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See Inside Scientific American Mind Volume 23, Issue 4

New Classrooms Can Change Children's Brains




PATRICK GEORGE

Children come to school with different aptitudes, many of which determine their ability to learn. Some are quicker at grasping the concepts and skills that form the core of most educational curricula. Others are better able to concentrate or make friends. Some seem lazy; others determined. As a result, we label children as smart, attentive, social and hardworking—or as slow, distracted, shy and lackadaisical. The labels suggest fixed traits, not teachable skills.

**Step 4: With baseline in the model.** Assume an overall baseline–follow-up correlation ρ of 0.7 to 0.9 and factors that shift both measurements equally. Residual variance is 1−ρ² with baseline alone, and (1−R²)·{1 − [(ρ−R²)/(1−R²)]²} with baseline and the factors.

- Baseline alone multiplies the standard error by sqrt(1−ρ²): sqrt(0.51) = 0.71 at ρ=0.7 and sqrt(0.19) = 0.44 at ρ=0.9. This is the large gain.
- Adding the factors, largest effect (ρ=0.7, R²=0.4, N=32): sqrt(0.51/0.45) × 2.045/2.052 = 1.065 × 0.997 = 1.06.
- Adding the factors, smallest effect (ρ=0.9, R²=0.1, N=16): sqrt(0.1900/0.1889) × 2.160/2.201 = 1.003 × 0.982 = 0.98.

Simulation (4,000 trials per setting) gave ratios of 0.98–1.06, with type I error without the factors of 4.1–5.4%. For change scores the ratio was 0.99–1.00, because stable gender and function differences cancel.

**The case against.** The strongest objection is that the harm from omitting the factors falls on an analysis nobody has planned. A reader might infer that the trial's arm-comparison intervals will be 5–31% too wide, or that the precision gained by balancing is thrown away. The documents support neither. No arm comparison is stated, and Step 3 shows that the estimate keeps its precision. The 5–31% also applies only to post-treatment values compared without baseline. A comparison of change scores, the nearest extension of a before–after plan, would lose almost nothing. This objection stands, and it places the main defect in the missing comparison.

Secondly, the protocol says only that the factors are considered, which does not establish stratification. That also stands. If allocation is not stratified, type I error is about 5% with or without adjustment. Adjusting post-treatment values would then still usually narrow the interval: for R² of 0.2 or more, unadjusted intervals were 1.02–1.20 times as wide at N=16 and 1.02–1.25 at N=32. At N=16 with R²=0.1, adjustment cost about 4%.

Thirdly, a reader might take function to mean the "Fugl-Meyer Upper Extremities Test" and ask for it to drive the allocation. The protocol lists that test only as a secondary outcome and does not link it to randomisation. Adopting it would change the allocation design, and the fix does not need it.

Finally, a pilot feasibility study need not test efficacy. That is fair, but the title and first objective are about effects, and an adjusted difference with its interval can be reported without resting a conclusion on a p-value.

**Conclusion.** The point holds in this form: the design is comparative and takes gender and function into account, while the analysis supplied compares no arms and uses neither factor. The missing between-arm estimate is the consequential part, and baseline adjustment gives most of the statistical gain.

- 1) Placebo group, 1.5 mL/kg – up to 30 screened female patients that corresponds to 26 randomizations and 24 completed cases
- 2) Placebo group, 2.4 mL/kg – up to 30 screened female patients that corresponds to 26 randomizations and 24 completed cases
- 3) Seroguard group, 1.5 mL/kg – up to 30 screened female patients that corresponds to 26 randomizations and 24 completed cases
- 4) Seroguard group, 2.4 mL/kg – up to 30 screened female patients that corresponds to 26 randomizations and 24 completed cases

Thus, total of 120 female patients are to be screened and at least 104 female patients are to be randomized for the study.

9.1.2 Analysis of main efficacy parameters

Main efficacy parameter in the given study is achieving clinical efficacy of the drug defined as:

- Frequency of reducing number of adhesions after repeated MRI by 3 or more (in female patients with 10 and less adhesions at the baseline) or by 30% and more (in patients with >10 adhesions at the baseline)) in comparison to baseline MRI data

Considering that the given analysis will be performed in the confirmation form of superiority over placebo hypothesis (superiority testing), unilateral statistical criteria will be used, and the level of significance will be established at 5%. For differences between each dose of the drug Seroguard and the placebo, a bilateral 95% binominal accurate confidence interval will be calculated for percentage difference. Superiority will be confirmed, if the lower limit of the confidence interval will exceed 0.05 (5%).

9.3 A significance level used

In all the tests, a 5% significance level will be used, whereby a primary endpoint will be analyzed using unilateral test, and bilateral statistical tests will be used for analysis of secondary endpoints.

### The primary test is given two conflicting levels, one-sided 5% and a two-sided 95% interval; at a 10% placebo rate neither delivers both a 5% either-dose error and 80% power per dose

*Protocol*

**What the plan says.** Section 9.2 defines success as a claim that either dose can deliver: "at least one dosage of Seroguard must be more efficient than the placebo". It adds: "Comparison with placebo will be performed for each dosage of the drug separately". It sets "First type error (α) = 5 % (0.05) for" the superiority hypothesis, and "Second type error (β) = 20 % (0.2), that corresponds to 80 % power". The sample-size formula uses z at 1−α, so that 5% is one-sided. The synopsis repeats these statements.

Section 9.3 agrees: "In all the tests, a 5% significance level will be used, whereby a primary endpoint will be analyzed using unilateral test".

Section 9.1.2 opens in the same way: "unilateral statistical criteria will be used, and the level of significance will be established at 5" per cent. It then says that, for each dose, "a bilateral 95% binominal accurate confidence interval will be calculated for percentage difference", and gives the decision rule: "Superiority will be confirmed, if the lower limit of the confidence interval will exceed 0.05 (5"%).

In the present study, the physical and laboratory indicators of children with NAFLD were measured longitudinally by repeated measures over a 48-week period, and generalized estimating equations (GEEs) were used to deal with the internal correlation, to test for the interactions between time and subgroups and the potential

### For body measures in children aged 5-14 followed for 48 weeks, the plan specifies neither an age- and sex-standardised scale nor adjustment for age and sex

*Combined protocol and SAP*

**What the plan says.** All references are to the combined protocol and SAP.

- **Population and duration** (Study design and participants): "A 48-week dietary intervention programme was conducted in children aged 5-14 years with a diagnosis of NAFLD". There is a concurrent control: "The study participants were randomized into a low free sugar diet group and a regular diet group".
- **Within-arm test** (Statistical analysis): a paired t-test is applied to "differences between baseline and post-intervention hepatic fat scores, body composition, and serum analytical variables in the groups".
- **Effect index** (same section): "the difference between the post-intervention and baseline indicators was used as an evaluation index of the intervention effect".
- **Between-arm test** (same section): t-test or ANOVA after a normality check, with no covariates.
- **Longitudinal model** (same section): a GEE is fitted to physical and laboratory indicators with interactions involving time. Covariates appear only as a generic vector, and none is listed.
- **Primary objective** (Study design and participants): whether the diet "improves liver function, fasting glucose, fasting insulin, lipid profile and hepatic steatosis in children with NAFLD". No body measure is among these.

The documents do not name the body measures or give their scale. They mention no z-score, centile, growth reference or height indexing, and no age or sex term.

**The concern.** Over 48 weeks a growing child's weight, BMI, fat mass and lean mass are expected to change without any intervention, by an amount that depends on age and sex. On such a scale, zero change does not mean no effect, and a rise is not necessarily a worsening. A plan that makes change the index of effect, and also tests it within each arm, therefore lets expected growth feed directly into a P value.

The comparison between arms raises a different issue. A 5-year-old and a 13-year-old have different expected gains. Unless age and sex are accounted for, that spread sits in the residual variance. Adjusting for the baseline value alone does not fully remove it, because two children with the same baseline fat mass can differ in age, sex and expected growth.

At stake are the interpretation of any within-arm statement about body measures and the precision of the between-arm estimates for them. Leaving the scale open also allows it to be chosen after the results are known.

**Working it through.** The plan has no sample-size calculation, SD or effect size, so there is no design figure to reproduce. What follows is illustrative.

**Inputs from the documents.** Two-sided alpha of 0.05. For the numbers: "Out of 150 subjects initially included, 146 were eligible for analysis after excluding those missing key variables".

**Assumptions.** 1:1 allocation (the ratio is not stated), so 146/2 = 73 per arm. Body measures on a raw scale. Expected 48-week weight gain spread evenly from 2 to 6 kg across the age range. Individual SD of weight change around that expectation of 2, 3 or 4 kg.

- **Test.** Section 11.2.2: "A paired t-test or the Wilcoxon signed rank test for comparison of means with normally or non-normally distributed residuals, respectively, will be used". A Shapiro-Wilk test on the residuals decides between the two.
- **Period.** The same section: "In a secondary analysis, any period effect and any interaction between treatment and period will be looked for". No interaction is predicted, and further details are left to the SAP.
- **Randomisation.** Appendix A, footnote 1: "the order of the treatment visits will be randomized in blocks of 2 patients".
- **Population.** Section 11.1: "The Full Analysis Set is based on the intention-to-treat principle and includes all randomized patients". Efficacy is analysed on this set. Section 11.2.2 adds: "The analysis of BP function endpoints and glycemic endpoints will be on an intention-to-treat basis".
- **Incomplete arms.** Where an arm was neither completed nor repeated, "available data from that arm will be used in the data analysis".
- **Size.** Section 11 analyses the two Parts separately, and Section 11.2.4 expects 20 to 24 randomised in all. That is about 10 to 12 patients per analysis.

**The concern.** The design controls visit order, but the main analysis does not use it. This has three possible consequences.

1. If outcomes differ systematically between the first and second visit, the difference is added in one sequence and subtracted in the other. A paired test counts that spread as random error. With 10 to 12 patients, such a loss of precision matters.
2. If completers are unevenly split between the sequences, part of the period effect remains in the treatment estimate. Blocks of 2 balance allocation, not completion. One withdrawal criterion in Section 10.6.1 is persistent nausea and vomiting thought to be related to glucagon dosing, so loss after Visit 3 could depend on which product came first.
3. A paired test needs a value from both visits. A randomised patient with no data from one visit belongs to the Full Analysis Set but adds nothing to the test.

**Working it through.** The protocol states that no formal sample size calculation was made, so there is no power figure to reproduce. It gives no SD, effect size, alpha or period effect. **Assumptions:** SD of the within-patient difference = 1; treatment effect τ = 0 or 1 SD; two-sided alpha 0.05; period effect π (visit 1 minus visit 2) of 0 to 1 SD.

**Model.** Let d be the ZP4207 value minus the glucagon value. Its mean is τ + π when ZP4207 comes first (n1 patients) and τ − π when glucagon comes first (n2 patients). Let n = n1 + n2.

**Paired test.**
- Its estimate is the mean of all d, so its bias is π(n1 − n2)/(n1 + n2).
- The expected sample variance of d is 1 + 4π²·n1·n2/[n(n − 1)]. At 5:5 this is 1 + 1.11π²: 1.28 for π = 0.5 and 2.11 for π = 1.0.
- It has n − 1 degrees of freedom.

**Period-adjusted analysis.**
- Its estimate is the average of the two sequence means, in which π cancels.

In recent years, however, researchers have begun to parse the basic brain functions that form the foundation for many of the qualities and abilities necessary to succeed in school—and in later life. These “executive functions” include the mental lifting and maneuvering that manifest as intelligence, as well as the behavioral control vital for qualities such as focus, persistence and restraint. New research now suggests that these essential brain functions are not immutable. They are rapidly developing in youngsters, and the environment can alter their course.

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